then he would let go and Stretch Armstrong would fly into your face like a huge grubby rubber band on steroids causing you (or at least me) to fall over. It was like being molested by a C list wrestler!

I haven’t seen a Stretch in forty years, but for some reason I have been thinking about him (perhaps because he seemed like a lovable character but was secretly a dueling device). I feel like toys are really important to childhood development, but my reminiscences about Stretch Armstrong also make me wonder why this is so. Maybe he taught that we must be flexible to achieve our goals but we must also always remember that we live in an adversarial society (or maybe the lesson is really about the fundamental importance of corn syrup). Are there any toys that pop back into your head after decades?

Scuta (Roman Infantry Shield, ca. mid 3rd century AD) painted rawhide and wood

Here is a particularly fascinating historical object: an original Roman semi-cylindrical legionary shield (scutum) from Dura-Europos (a very strange Roman border city which requires its own post). Although pieces of other ancient Roman shields have been found, this is by far the finest and most complete example. Yet even this stunning shield has some deficiencies–it was found in thirteen flattened pieces which had to be reassembled, and it is missing its iron boss (a hardened round dome in the center used for ramming and for deflecting swords, spears, cavalry lances, and javelins). 

Even if the most important piece is gone, this shield demonstrates the construction of such protective devices. These large curved shields were made of steam curved layers of wood annealed together on top of each other in cross-grained patterns to be light yet resistant to the sharpest and hardest stabbing weapons. The edges were lined with metal to strengthen the against hacking attacks or shattering. Plus, in lieu of a boss (of which we have other examples) this shield still has the original legionary artwork in extremely fine condition. Shields were painted with different emblems so that men could swiftly recognize their units in the chaos of battle, however these designs always reflected the Roman iconography of victory. This example features an eagle with a laurel wreath, winged Victories, and a lion. Gorgons, bulls, boars, winged horses, and above all Zeus’ lightning bolts seem to have also been popular.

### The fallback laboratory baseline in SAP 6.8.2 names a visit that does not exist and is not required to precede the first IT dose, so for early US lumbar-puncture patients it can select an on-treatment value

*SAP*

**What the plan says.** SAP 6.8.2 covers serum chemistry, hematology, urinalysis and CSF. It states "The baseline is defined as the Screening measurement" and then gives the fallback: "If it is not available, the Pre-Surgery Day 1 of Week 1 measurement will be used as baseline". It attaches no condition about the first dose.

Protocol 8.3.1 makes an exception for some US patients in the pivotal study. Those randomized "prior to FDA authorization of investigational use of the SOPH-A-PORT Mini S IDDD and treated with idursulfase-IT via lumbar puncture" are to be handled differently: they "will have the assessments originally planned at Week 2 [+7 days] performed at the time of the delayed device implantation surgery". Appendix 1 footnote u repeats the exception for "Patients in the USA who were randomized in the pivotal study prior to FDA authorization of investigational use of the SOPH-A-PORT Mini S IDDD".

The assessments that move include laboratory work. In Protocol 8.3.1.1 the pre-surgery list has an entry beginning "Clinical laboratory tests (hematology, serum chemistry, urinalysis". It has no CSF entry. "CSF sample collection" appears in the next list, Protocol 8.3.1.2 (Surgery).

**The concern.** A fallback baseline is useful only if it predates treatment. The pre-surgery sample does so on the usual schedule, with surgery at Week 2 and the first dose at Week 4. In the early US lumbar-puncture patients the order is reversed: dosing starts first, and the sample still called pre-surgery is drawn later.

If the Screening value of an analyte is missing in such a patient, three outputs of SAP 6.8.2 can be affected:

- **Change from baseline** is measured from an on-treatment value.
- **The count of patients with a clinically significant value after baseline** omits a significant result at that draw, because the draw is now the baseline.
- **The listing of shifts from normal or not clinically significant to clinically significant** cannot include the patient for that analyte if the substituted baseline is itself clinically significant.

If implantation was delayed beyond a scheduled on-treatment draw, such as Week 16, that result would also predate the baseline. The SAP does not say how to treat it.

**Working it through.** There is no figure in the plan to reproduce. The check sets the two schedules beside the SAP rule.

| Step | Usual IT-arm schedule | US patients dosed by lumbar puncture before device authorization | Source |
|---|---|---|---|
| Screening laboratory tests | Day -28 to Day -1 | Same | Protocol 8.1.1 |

Probably a military historian would write at length about Roman armor, swords, ironwork, fortresses, roads, organization, ballistae, and goodness knows what else. Yet, to my eyes, this is the definitive piece of Roman military hardware. In order to be useful, a shield of this sort requires endless drilling with lots of other soldiers with the same sort of shield. Imagine going into a battle in the Roman-age world. There would be direct visceral carnage everywhere. Your opponents have war chariots, huge axes, enormous pikes and goodness knows what else and you would have…a curved piece of plywood and a very long iron knife? And yet with training, nerve, and discipline, each shield became an impervious scale of a giant armored monster made of men.

Although 2020 has been a pretty alarming year in all sorts of ways, there was a silver lining: my flower garden ended up being unusually fulsome and colorful this year. Unfortunately photographs don’t really do gardens justice (just like the camera “adds 10 pounds” to portraits, it apparently subtracts 20% of blossoms and color). Even so, I think a little bit of the prettiness shows up in these pictures.

Brooklyn was appropriately rainy and not too hot. Even though I have a shade garden where barely anything grows (except for the trees which are the true stars of the show), there was still plenty of color, texture and form to keep things exciting.

Spooling through theses pictures makes me wish I had taken some shots in summer when sundry flowers were at their apex, but at least these allow you to see some of the Halloween decorations I put up (and the “Furnace Flounder” sculpture which I lugged out into the elements). I can’t believe I haven’t posted about my garden since spring (when I was busy painting watercolors back there).

The Floundering Chef (Wayne Ferrebee, 2018) mixed media

I don’t know what I am going to do when winter brings gray desolation to this refuge (and cracks my sculptures to pieces). I guess I can always start thinking about next year’s garden and how it could be better. For one thing, maybe I will be able to have parties again with lots of guests to enjoy it with me. In the mean time I am going to go out and soak up some of the last rays of September sun and listen to the crickets. Even this slow, messed-up year is starting to gallop by as summer dies. Maybe I will find some more pretty flower pictures to post before the frost starts though.

Zhong Kui

We are getting into Autumn and that means blog posts about ghosts, spirits, monsters, and the supernatural. Why don’t we start out in a big way with Zhong Kui, a king of the underworld.